The discovery of a satellite of 2002 UX25 was reported in IAUC 8812 on 22 February 2007. The satellite was detected using the Hubble Space Telescope in August 2005. The satellite was found at 0.16 arcsec from the primary with an apparent magnitude difference of 2.5. It orbits the primary in 8.3 days, with a semimajor axis of 4770±40 km, yielding a system mass of 1.25×1020 kg. Assuming the same albedo as the primary, the magnitude suggests the satellite has a diameter of 190 km; assuming a 5% albedo (typical of other similar sized, cold, classical KBOs) suggests a diameter of 260 km.
The Minor Planet Center (MPC) classifies 2002 UX25 as a cubewano while the Deep Ecliptic Survey (DES) classifies it as scattered-extended. The DES using a 10My integration (last observation: 2009-10-22) shows it with a minimum perihelion (qmin) distance of 36.3 AU.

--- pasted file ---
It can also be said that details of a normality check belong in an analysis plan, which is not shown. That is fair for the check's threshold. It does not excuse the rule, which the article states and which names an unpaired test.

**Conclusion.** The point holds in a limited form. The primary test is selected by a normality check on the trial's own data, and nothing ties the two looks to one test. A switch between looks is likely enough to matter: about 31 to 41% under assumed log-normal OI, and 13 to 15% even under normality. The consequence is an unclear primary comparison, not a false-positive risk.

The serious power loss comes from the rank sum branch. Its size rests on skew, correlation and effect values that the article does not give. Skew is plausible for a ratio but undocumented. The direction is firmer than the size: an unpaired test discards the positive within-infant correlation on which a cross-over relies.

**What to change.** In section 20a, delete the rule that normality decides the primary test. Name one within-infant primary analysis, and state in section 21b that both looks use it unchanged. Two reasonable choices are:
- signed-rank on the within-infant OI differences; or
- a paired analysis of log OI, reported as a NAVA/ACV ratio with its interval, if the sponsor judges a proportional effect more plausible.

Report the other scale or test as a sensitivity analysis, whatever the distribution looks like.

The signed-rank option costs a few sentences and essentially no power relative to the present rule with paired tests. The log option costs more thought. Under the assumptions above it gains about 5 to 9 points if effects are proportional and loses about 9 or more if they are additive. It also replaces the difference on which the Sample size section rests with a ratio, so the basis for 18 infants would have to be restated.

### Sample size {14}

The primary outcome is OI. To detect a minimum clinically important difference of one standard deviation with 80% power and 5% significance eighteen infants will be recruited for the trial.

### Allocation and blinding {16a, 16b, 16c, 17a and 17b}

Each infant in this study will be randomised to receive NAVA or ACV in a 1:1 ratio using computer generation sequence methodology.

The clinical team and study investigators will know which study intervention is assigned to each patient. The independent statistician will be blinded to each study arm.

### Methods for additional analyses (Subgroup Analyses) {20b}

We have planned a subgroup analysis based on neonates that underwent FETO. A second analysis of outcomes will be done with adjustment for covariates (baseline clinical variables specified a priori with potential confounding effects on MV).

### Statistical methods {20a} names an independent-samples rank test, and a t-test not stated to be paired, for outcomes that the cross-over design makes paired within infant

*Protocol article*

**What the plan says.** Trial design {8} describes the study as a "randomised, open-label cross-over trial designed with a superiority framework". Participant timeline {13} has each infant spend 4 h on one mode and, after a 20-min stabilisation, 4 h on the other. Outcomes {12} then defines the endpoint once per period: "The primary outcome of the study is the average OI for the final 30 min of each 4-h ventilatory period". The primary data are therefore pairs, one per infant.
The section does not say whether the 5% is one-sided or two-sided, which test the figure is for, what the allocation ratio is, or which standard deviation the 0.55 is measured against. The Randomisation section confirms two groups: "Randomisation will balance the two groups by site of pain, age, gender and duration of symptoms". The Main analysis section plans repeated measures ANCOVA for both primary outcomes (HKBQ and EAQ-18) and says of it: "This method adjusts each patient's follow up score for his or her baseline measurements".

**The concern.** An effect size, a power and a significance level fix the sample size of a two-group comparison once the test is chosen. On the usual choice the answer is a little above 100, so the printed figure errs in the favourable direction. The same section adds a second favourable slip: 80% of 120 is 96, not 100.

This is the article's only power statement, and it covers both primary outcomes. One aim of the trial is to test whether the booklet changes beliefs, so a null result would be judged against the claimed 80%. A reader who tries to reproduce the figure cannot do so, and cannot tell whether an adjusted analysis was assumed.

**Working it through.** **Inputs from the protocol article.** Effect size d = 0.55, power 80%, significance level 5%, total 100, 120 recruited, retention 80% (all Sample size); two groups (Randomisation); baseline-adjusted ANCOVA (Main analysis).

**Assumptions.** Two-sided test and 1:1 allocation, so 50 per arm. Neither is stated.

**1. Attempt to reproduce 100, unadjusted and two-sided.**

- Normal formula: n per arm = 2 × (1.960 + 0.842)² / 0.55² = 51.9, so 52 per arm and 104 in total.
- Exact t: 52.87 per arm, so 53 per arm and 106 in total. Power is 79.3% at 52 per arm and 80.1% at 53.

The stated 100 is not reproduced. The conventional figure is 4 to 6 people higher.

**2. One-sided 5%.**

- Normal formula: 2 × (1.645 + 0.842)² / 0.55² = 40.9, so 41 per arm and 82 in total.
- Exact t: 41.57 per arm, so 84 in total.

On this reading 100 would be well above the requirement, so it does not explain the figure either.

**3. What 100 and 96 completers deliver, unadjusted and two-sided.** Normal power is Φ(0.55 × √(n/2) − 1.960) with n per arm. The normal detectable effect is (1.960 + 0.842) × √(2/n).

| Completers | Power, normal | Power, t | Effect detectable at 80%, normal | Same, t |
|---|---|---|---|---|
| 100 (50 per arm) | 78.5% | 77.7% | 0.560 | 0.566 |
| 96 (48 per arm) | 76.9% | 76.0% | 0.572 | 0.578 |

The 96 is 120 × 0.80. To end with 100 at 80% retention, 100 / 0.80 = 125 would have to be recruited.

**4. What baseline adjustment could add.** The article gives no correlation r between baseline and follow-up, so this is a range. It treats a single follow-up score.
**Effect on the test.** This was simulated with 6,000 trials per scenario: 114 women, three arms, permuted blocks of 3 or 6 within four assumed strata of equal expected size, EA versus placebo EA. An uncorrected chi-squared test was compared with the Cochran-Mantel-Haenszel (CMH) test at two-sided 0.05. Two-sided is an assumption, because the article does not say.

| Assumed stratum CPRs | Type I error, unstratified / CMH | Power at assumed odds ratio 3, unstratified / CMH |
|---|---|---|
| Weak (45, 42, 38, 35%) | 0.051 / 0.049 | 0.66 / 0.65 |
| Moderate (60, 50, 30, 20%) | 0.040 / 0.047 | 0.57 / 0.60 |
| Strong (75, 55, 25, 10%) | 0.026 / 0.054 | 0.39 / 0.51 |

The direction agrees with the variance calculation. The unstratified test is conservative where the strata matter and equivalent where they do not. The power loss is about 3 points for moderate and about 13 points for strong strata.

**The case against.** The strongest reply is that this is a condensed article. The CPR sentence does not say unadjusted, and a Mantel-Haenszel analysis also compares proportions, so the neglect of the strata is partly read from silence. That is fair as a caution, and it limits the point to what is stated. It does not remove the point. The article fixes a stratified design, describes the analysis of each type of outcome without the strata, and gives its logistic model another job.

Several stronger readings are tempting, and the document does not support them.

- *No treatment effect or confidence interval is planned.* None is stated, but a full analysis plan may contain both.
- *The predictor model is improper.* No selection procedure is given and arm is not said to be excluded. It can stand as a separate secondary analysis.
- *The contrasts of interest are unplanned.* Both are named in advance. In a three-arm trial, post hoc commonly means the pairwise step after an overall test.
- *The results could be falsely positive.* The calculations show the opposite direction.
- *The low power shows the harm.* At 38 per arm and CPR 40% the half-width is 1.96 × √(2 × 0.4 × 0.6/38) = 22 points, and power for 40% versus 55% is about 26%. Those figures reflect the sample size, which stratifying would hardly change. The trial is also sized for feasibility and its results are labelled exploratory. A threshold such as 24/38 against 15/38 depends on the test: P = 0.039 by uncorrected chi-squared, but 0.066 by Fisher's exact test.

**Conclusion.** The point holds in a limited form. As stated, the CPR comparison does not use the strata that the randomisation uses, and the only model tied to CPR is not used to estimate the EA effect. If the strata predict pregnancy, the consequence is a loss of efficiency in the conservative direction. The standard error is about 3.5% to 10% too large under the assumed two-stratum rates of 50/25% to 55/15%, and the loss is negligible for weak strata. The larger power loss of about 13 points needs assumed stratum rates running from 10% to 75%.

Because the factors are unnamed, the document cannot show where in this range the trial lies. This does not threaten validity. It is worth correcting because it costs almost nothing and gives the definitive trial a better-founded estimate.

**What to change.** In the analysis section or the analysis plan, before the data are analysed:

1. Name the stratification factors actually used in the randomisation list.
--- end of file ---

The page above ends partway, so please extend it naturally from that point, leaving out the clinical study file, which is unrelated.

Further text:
|Settled snow||0.2–0.3 g/cm3|||
|Very wet snow and firn||0.7–0.8 g/cm3|||
|2002 UX25||0.82 g/cm3|||
|Glacier ice||0.83–0.917 g/cm3|||
|Liquid water||1 g/cm3|||
2002 UX25 is one of the largest known solid objects in the Solar System that is less dense than water. Why this should be is not well understood: objects of its size in the Kuiper belt are typically rocky and dense, and to have a similar composition to others of its kind, it would have to be exceptionally porous, which is unlikely given the compactability of water ice. Its density of 0.82 g/cm3 shocked astronomers.
Dwarf planet status
The Spitzer Space Telescope has estimated 2002 UX25 to have a diameter of 681+116